Hilton has revealed some major changes to their loyalty program, and I just had the chance to speak to Aaron Glick, Hilton’s VP of loyalty, about them. While the new program will officially be communicated to members tomorrow, details of it are already emerging. My initial impression is that I’m quite excited and optimistic about these changes.
Here’s an infographic with the details:
And then here’s more info based on my call with Aaron:
Hilton Honors is changing its name to Hilton Honors
Hilton wants to simplify their loyalty program as much as possible, and a small part of that is simplifying the name of the program. Rather than Hilton HHonors, the program will now be called Hilton Honors.
The first “H” in the old name really stood for Hilton, so the old name was repetitive. It’s similar to how American’s frequent flyer program is called American AAdvantage, which can create some confusion — is it pronounced “AAdvantage,” “A-Advantage,” or something else?
Hilton is introducing new points and cash redemptions
Hilton is completely changing up their current points plus cash bookings. Soon it will be possible to make a points and cash booking for any reservation where a standard room is available for sale. You’ll have the flexibility of a sliding scale, where you redeem anywhere between 1,000 points and for the full cost of the stay.
While the pricing will be mostly linear no matter how many points you redeem for each particular booking, the value you’ll get per point through this option will vary depending on the reservation. We’ll have to wait until we have a better sense of pricing before we draw too many conclusions.
As part of this, Hilton is also ditching their current system of having hotel categories.
That sounds horrible on the surface for aspirational redeemers (it reminds me of Delta eliminating award charts), but it’s not — Hilton won’t charge more than the current maximum being charged for a given category. In other words, the top hotels will continue to cost no more than 95,000 points per night.
Instead we’ll see some hotels become cheaper seasonally. Hilton’s program is already the closest hotel loyalty program to being revenue based, so I suspect we’ll see that trend continue.
Like I said, we’ll have to wait to fully judge this, but on the surface I can see this being a positive thing. In a presentation Aaron showed me, there was a room that cost $185, and using this option you could:
- Redeem 5,000 points and pay $162.05
- Redeem 15,000 points and pay $115.75
So in other words, you can redeem 5,000 points in place of $22.95, or 15,000 points in place of $69.25. That’s actually really good. Hopefully other values are just as good.
Hilton is introducing points pooling
Starting this spring, Hilton will introduce points pooling. This will allow members to share points with up to 10 family members or friends at no cost. Each member can share up to 500,000 points per year, and have up to two million points shared with them.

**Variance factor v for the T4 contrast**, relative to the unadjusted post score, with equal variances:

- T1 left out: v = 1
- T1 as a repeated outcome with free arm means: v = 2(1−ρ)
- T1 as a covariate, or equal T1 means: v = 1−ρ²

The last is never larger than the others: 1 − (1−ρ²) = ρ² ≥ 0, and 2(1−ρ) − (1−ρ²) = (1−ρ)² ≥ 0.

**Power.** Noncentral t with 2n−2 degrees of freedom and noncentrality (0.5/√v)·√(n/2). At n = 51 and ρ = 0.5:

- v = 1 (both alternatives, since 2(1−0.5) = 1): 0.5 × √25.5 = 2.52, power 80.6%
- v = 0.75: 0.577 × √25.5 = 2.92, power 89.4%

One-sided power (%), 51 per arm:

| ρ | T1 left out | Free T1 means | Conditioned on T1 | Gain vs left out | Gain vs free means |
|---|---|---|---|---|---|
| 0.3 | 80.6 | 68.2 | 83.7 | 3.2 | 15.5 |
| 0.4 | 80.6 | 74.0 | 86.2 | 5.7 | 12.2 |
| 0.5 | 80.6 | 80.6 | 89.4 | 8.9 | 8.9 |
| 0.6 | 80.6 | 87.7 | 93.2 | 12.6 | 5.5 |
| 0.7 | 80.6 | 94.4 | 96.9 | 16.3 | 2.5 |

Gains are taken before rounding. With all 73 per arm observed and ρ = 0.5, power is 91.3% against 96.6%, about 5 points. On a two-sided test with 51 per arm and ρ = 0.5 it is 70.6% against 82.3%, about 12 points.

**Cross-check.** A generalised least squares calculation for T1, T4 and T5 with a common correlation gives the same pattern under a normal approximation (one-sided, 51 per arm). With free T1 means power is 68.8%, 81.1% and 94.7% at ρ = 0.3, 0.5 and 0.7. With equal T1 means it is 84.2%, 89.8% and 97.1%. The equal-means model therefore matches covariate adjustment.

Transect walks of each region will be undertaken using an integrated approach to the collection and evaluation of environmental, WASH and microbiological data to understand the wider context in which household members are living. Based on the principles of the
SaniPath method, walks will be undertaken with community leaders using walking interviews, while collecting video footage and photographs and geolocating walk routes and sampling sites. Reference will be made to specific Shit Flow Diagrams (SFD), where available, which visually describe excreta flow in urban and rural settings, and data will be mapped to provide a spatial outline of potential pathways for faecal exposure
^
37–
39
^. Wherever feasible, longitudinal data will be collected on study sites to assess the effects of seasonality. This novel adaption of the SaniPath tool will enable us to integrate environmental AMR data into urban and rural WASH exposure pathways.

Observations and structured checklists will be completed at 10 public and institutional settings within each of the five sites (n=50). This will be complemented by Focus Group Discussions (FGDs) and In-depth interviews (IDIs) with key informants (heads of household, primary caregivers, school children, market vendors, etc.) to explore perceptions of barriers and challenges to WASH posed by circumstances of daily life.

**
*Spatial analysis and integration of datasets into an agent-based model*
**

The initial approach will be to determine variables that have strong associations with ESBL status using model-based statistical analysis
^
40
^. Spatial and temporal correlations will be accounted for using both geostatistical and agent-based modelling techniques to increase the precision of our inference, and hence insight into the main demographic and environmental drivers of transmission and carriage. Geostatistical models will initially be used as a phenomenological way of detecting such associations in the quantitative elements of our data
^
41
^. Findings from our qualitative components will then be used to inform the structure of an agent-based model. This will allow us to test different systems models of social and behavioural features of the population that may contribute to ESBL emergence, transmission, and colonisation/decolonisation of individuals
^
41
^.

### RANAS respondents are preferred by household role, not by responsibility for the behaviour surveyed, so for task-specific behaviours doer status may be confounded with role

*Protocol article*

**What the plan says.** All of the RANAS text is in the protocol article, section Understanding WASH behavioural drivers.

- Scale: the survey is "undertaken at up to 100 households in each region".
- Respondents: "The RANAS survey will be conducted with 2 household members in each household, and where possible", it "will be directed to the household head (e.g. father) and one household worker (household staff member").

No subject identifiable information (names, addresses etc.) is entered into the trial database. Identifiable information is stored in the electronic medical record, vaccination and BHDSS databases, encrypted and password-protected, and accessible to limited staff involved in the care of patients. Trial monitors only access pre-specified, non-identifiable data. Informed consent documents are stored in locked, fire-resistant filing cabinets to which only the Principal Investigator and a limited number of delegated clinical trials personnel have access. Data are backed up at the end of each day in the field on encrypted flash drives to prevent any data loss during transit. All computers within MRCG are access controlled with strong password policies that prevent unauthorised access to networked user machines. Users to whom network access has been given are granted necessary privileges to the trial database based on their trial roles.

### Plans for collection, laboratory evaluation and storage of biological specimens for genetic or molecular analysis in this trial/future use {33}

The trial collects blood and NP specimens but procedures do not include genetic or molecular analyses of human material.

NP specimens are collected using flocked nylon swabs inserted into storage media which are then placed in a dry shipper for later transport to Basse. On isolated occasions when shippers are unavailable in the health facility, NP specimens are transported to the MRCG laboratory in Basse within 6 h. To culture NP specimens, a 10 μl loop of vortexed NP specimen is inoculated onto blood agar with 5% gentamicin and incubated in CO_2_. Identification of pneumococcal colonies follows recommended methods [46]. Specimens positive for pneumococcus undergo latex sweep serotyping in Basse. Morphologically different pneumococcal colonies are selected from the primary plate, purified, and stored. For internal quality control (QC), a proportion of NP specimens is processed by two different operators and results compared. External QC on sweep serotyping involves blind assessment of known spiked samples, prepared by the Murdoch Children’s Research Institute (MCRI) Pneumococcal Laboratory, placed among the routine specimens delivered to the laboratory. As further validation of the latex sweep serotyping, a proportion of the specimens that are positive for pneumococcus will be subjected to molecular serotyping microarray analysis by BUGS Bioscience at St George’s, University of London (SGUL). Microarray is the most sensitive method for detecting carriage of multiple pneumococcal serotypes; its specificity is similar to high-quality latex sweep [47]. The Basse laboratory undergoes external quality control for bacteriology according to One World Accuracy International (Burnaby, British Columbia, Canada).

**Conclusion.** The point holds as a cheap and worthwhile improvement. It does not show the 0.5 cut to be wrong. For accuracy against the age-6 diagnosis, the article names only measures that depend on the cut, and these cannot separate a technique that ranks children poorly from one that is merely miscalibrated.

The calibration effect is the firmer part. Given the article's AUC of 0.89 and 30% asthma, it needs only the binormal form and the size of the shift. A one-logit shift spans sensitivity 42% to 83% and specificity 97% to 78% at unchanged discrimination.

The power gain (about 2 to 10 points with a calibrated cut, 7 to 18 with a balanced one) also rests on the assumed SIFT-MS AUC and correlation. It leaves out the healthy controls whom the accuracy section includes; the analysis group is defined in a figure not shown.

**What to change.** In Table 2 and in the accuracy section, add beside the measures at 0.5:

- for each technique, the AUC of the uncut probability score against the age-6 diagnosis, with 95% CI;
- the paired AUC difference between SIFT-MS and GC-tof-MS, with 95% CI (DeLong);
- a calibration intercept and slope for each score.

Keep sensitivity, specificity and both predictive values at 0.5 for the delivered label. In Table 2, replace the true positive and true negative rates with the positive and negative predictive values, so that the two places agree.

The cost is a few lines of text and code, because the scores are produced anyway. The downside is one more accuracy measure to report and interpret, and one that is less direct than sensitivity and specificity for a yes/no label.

This is a fantastic new opportunity that I’m very excited about.
You’ll be able to use your points for Amazon purchases
There are presently a few points currencies that can be redeemed through Amazon. Soon it will also be possible to redeem Hilton points for Amazon purchases.
It’s nice flexibility to have, though ultimately is rarely a good use of points based on the cent per point value you’re getting. Then again, everyone has different goals with their points, and not everyone values them as much as we do.
So I don’t see myself using this benefit, though I’m sure others will.
I asked about how much each point will be worth towards Amazon credit, though they’re not sure yet.
You’ll be allowed to extend your Hilton Diamond status by a year
Here’s something we haven’t seen before from any hotel loyalty program I know of. Sometimes life just gets in the way of requalifying for status, so Hilton will let members extend their Diamond status by one year as a one time benefit. This will be available to those who have been a Diamond member for at least three years, and have earned either 250 elite qualifying nights or 500,000 base points.
For the most part these are changes I’m excited about. Aaron Glick is a great guy, and I’m impressed by what he’s doing with the
HHonors Honors program. I’ve always liked his transparency, so I don’t think they’re trying to pull a fast one on us here. The way I see it:
- Hilton changing the loyalty program name to Honors rather than Honors is logical, though ultimately not that significant
- Hilton’s new cash and points redemptions have the potential to be pretty lucrative, based on the redemption values I’ve seen; it’s also reassuring that despite categories being eliminated, hotels won’t be priced higher than the categories they’re in right now
- The ability to pool points is fantastic, and something a lot of us will benefit from
- I could never see myself using points for Amazon purchases, but for the average consumer it’s something they may enjoy, especially if they just have an orphan account with a few thousand points
- Being able to extend your status by a year is a lovely recognition of loyalty
Overall color me excited and optimistic!
What do you make of the changes to Hilton’s loyalty program?